The Sandy Hook Diner is a comforting oasis
It has taken me many years before I could revisit the Sandy Hook Diner. I used to eat there regularly. It was a quintessential small-town diner, a genre that is fading fast. The Sandy Hook Diner was the touchstone of a community, serving the residents since 1938. It was where locals met for breakfast, where everyone knew everyone else and waitresses knew who was going to order what before they handed them the menu.
And then that terrible thing happened in Sandy Hook, and as with Sept. 11, the whole world changed overnight. How could this sweet New England town turn overnight into an emblem for the darkest side of human nature. I wanted to come here again, but I hesitated because I feared once innocence is lost it can never be regained.
I parked in front of the Sandy Hook Diner, or at least parked to the best of my ability. I am a decent driver, but I still can’t parallel park. I was exiting my car when two handsome teenage boys knocked on my car window to tell me I had two tires on the curb. They were so sweet looking, I held out my keys and one of them parked the Subaru perfectly, with all four tires on the road. Then, after holding the diner door open for me, they joined their dad inside, and I settled down for lunch at my own table.
I looked at the menu and the specials listed on the wall. I looked around at the collectable knickknacks and the goofy sarcastic signs on the wall so beloved by small-town eateries. I saw a bulletin board with business cards from local businesses, and the waitress came smiling over and brought me a cup of coffee.
No one had the look of doom I had imagined, the solemnity of what had once consumed the town had been transformed back to normality: right before me were friends meeting for lunch, chatter and talk of baseball scores and the ubiquitous big smiles when large platters of yummy food hit the table. I was stunned by the resilience of human nature. Life goes on.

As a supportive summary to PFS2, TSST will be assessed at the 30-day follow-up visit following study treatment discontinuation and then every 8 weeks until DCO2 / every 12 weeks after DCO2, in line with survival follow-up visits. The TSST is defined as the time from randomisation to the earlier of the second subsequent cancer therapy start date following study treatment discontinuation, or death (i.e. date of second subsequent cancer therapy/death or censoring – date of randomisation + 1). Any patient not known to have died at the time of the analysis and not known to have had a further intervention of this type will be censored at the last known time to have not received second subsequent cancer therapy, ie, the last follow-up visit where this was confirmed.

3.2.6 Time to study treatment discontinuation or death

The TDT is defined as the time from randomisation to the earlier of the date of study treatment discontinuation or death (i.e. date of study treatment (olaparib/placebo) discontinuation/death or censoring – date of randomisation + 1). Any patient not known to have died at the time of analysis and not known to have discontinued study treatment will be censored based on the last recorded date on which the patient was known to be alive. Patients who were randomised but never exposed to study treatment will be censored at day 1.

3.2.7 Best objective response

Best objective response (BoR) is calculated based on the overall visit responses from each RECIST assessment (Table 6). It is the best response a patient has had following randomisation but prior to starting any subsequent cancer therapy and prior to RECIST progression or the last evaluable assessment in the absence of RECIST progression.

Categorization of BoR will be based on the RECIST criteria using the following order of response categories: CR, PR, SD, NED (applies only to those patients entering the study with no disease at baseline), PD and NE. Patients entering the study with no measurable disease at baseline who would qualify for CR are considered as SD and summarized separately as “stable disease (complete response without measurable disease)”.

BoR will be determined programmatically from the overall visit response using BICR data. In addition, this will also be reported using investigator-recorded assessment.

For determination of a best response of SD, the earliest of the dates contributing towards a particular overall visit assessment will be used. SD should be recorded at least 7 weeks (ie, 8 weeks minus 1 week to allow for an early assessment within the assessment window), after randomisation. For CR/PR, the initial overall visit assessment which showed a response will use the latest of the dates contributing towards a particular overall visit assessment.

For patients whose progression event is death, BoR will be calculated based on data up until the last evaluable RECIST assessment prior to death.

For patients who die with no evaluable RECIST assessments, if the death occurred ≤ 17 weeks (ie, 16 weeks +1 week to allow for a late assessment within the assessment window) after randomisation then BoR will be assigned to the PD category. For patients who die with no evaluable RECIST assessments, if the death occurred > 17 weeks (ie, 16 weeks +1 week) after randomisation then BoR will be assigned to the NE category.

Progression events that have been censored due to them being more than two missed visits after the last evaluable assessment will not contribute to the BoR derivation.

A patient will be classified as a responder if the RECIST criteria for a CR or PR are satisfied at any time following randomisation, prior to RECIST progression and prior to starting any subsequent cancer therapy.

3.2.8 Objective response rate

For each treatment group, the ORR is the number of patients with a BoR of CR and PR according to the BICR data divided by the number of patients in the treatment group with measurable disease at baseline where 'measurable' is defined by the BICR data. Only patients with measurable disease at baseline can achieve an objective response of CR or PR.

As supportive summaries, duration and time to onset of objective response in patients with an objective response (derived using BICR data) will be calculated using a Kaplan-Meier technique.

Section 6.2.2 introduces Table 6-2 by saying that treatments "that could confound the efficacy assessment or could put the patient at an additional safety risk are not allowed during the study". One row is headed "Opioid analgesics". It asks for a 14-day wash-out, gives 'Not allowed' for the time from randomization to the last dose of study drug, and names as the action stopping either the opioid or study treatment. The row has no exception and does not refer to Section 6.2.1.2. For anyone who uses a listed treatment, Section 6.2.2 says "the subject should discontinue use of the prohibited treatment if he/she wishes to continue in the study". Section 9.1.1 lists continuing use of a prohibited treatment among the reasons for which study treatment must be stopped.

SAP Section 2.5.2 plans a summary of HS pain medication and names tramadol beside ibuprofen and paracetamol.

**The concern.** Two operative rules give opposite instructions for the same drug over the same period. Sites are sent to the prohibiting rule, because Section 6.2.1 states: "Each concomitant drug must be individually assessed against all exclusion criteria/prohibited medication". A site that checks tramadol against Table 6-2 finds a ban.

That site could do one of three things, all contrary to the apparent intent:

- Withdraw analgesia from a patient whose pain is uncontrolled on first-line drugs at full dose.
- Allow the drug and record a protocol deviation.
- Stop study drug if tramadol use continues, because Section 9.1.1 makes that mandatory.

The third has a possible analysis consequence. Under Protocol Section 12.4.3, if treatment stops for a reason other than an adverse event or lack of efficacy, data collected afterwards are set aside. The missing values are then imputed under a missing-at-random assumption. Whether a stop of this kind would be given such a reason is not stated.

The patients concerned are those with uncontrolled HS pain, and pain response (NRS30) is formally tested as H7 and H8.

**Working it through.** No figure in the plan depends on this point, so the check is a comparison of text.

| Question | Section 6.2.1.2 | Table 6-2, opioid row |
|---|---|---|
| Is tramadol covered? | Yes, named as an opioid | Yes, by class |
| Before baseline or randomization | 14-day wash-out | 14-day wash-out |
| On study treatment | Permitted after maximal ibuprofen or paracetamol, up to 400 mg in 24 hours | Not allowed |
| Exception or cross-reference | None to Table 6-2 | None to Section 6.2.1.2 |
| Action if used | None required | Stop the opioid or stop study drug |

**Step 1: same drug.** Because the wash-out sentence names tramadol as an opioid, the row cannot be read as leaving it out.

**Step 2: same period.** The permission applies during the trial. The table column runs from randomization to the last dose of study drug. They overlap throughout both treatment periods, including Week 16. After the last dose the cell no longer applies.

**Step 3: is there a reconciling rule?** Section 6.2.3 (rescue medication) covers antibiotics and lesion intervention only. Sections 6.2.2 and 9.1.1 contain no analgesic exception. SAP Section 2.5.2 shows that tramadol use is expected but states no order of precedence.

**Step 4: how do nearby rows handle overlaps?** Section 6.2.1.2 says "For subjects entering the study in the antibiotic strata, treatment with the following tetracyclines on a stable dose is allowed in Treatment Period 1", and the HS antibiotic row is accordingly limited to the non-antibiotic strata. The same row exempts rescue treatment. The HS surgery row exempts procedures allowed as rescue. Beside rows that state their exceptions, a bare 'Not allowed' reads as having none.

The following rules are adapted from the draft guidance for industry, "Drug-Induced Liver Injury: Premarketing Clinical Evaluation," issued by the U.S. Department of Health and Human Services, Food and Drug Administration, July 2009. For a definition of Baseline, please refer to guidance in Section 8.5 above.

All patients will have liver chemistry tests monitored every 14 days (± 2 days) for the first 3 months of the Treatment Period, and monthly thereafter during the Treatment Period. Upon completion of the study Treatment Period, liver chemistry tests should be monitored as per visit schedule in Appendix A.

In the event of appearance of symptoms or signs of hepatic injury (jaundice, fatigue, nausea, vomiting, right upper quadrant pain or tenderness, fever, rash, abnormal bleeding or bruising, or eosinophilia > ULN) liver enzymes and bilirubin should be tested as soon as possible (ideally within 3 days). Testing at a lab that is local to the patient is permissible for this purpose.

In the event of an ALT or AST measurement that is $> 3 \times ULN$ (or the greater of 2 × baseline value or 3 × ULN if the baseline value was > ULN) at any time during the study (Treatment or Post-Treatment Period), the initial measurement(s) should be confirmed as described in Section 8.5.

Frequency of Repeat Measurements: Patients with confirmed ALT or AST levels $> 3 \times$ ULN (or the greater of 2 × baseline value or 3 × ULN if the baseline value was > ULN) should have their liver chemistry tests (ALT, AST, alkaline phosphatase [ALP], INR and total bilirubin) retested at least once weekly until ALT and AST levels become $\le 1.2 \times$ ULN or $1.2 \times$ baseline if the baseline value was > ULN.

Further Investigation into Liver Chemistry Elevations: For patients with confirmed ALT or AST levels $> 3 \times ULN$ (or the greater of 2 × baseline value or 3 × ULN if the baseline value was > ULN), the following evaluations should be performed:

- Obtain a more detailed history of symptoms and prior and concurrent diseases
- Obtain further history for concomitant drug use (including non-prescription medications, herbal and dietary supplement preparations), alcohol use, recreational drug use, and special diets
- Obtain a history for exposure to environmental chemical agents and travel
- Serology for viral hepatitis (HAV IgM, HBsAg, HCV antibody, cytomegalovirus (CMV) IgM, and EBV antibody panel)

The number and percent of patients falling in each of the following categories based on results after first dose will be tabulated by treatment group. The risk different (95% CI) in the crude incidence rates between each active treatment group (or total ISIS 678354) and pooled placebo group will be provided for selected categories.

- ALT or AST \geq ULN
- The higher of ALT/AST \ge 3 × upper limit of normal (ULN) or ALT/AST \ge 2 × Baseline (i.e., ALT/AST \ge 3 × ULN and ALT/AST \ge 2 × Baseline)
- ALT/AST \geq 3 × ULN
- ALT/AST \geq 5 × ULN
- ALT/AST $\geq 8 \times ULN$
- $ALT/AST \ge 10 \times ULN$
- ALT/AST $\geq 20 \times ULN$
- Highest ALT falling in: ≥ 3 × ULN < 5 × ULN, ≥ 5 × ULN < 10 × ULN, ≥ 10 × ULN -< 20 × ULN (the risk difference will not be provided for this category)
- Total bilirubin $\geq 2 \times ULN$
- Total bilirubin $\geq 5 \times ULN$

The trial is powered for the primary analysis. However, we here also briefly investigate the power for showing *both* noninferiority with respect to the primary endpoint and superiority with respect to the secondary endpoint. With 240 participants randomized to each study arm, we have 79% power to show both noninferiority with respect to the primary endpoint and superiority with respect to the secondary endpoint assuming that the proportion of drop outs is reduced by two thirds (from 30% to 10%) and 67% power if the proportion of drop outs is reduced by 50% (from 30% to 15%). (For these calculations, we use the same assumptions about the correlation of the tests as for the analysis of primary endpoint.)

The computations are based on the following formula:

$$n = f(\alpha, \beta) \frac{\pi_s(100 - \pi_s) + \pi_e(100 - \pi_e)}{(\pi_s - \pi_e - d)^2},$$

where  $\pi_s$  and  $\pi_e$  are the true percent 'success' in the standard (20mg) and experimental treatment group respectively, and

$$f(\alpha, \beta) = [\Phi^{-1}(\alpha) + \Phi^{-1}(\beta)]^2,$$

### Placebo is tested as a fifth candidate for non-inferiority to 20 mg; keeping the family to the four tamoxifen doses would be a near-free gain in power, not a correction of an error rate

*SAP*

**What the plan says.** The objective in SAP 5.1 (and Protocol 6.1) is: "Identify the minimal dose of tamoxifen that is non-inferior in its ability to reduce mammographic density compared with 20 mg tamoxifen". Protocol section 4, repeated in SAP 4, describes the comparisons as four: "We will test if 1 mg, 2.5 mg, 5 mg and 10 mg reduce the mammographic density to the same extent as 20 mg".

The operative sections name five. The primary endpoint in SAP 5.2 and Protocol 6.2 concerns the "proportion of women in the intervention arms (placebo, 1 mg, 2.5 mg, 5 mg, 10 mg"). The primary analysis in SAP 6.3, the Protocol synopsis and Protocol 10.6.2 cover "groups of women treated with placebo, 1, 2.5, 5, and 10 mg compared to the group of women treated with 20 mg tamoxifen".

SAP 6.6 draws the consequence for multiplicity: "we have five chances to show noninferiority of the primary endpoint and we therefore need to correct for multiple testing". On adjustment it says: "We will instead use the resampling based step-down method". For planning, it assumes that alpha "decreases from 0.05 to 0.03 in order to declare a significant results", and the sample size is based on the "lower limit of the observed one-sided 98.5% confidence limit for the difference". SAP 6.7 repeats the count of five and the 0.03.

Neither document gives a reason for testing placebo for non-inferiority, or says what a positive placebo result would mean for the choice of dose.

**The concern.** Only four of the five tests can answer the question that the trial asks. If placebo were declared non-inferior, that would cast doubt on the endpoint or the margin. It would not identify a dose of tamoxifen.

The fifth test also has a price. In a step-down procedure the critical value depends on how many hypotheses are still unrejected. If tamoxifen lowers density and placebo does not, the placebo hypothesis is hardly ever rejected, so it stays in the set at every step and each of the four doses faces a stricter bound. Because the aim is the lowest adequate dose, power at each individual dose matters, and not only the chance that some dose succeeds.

Relaxing into the calm atmosphere I ordered a lot of food, because nothing is better as an antidote against despair then pies, and fries, and pancakes. I ordered enough for three people and no one raised an eyebrow.
It would be a stretch to say that the food at the Sandy Hook Diner was the best I ever had. But it certainly would be relevant to mention a few highlights. One of the hardest things to find on any menu is great corned beef hash. It also happens to be one of my greatest delights. I am not talking about the dog-food-like mess that comes out of cans, I mean really good meat chopped up with potatoes and onions and fried on the grill until every edge is crisp and brown. The Sandy Hook Diner does it just right and, sided with an omelette and a stack of toast, it can’t be topped.
I perused the menu for other things that seemed uncommon, and I found creamed hamburger on toast.
I truly can’t think of any other place where I have seen this dish. Historically I have seen it on menus from the 1930s. Was it invented here? Does anyone still order it? Of course I did and when it arrived I realized that it was a spin on that old diner classic creamed chipped beef on toast or as they like to call it in the army “S.O.S.” I will leave it to you to figure out the acronym. The Sandy Hook Diner version is ground round and not jerky-like shreds of beef, and, yes, it is enrobed in a cream sauce. I have to admit I really liked it. It was very strange and like nursery food or maybe geriatric cuisine, but either way it is something I will remember next time I need to eat a rib-sticking meal after extensive dental work.
The Sandy Hook Diner serves simple food. Eggs and bacon, hamburgers and hot dogs. You can sit in the large, airy dining room or, if you really want a taste of being in a vintage diner, sit at the counter by the front door. Inside, it is spic and span, not at all a greasy spoon, but the floor seems to list a bit and the decor might have been chosen by Edward Hopper.
I could not leave without slices of the apple pie and the blueberry pie. I was now on my third cup of coffee and it just didn’t seem right to be unpatriotic when two culinary emblems of our country were on the menu. Both pies were homemade, no commercial crusts, and both awash with rich fruit that poured forth from the browned dough.
When I left I, saw some small American flags planted in flowering pots. I was happy the Sandy Hook Diner still survives and I was very proud to be a Connecticut-based American citizen.
Jane Stern, a Ridgefield resident, co-authored the popular “Roadfood” guidebook series with Michael Stern.
The Sandy Hook Diner
98 Church Hill Road, Newtown